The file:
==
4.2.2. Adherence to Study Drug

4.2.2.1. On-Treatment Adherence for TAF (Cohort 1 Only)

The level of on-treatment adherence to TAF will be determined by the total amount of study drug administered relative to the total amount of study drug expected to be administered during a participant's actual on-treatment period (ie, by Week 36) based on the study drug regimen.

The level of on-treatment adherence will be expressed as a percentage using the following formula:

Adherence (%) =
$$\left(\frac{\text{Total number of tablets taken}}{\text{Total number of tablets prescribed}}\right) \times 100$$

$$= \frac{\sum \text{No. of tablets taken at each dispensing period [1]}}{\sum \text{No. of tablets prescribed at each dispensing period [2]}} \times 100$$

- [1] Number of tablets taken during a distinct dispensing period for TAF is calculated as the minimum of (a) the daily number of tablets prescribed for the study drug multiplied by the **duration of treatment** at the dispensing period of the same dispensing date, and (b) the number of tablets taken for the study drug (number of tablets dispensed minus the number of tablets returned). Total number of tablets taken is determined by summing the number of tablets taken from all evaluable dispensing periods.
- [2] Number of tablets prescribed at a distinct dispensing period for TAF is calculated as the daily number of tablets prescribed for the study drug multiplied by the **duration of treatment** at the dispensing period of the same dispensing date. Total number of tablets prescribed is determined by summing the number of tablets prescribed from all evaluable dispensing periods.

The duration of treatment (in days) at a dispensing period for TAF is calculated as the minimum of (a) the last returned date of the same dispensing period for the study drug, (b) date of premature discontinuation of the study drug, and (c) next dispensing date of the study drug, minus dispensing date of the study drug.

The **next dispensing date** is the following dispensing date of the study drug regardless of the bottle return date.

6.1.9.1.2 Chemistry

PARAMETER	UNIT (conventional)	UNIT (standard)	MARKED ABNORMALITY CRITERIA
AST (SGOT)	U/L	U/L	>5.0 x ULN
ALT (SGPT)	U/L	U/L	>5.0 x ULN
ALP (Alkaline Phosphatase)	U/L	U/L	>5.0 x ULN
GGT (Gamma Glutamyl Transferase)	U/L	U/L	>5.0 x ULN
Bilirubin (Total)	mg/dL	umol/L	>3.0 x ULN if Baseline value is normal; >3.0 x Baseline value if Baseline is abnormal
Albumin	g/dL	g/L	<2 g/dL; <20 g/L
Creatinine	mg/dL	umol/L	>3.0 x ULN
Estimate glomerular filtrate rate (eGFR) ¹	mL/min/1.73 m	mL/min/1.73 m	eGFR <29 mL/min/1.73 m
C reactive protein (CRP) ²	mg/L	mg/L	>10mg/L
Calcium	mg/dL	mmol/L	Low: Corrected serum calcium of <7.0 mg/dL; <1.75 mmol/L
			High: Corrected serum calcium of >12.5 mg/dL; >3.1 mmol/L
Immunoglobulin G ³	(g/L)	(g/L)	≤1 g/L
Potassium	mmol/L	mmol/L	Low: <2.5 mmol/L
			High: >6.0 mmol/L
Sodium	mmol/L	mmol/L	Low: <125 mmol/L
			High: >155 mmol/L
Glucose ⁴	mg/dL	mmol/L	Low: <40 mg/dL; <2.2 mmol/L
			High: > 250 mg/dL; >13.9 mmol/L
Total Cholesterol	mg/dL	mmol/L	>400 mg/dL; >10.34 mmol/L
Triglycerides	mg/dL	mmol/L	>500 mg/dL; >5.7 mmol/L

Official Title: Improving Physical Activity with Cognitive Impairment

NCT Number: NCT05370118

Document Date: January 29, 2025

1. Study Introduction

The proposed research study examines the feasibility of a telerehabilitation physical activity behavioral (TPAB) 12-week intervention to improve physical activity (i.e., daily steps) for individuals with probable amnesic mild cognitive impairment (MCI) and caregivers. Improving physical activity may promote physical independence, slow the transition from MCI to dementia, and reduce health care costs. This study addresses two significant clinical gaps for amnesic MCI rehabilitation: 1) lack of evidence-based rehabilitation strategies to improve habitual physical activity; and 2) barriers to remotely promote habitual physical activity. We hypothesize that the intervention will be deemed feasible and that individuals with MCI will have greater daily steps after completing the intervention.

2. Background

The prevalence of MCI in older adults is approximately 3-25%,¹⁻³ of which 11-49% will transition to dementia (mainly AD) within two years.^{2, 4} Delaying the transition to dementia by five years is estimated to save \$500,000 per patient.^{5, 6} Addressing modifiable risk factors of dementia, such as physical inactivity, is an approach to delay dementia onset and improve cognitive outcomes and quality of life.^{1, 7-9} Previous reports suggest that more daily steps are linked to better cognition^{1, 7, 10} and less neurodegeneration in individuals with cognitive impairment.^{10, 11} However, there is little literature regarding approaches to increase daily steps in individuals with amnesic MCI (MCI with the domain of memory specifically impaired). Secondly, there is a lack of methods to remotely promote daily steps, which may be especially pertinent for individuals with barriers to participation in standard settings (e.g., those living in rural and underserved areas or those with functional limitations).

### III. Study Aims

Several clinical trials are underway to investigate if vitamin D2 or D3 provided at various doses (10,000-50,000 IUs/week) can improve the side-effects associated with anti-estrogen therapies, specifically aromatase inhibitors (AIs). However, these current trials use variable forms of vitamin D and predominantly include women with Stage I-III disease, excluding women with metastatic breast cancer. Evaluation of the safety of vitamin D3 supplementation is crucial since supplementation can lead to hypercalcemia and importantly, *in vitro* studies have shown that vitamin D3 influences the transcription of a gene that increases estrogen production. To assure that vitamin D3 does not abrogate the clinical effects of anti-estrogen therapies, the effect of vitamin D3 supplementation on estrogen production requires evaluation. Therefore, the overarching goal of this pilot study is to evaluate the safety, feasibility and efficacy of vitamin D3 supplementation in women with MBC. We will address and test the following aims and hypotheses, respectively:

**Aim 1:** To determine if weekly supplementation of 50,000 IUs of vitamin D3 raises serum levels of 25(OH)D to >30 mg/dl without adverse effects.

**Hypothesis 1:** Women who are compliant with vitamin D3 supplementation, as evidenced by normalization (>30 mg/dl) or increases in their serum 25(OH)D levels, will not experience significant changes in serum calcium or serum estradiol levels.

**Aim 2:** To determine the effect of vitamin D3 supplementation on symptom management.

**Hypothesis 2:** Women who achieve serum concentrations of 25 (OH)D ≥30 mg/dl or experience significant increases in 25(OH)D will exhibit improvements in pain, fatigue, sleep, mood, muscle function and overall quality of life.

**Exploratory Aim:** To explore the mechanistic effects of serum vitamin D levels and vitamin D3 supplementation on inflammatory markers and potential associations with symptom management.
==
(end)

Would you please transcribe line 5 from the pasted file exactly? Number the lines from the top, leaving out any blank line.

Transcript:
Adherence (%) =